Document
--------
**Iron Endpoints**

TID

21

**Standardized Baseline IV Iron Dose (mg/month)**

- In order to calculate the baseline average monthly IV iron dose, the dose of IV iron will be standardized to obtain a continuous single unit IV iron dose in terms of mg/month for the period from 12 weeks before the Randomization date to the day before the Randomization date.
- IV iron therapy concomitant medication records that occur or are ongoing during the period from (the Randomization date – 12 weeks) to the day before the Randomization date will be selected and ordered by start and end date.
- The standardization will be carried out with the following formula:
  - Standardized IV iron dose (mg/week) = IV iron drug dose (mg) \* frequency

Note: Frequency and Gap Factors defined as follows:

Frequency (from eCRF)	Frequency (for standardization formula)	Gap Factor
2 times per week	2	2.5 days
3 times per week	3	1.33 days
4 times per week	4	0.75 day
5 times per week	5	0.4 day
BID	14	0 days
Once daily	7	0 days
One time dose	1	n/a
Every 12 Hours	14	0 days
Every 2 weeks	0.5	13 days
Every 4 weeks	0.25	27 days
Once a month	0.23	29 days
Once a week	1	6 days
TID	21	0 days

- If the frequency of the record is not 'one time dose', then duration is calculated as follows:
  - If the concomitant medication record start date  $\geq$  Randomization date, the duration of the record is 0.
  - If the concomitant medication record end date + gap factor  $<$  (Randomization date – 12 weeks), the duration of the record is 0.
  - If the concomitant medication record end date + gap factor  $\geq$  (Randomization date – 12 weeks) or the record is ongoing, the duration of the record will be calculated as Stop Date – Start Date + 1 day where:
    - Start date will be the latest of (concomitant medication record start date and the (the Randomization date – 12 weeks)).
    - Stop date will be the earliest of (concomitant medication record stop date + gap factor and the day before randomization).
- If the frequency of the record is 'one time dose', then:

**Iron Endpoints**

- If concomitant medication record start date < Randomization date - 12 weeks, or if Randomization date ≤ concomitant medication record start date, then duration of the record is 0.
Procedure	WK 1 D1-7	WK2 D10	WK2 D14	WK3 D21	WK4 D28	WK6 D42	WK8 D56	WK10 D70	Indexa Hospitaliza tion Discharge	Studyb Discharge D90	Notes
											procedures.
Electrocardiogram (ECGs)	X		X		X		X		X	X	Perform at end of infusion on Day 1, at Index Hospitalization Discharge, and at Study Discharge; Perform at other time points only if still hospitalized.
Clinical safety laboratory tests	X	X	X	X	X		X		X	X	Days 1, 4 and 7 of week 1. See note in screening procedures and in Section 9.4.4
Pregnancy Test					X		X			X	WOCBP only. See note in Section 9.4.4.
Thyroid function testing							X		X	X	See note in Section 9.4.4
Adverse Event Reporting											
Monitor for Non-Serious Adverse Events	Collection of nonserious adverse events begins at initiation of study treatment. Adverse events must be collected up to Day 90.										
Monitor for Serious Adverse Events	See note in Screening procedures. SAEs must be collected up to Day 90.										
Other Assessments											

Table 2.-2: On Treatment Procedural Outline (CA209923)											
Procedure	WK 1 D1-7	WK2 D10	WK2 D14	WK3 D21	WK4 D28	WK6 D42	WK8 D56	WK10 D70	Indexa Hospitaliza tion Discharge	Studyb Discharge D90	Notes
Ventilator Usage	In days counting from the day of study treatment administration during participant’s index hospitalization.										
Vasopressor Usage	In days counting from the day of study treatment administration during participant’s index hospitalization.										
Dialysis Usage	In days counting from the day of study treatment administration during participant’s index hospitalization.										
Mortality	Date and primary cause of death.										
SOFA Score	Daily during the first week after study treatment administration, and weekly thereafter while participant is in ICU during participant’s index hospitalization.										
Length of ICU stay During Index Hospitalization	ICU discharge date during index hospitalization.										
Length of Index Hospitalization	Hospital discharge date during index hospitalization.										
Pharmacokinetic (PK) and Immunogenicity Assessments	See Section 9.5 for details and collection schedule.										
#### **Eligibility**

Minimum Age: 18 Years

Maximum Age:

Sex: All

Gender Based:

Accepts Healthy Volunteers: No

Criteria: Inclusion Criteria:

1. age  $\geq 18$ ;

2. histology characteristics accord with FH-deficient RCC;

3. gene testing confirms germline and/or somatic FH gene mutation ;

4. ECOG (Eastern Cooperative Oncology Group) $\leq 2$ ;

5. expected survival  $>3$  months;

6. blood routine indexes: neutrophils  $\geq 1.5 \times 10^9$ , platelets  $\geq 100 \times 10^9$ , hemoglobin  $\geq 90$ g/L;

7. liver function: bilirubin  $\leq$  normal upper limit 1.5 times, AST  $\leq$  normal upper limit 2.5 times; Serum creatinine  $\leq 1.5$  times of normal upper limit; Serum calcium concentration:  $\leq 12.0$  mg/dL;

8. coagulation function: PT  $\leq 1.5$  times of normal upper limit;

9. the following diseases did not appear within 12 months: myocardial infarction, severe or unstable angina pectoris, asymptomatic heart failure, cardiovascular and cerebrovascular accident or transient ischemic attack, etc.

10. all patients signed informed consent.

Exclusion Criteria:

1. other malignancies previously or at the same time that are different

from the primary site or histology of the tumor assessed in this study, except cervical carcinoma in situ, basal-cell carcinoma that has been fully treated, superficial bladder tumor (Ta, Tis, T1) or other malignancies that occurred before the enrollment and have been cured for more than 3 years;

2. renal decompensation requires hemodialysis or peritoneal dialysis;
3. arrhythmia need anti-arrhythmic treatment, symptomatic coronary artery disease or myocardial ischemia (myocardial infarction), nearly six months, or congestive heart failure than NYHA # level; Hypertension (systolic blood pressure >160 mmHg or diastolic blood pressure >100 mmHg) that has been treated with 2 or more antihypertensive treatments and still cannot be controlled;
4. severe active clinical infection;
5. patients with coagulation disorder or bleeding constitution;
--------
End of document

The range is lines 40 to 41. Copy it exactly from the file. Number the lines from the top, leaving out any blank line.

Monitor for Non-Serious Adverse Events	Collection of nonserious adverse events begins at initiation of study treatment. Adverse events must be collected up to Day 90.										
Monitor for Serious Adverse Events	See note in Screening procedures. SAEs must be collected up to Day 90.										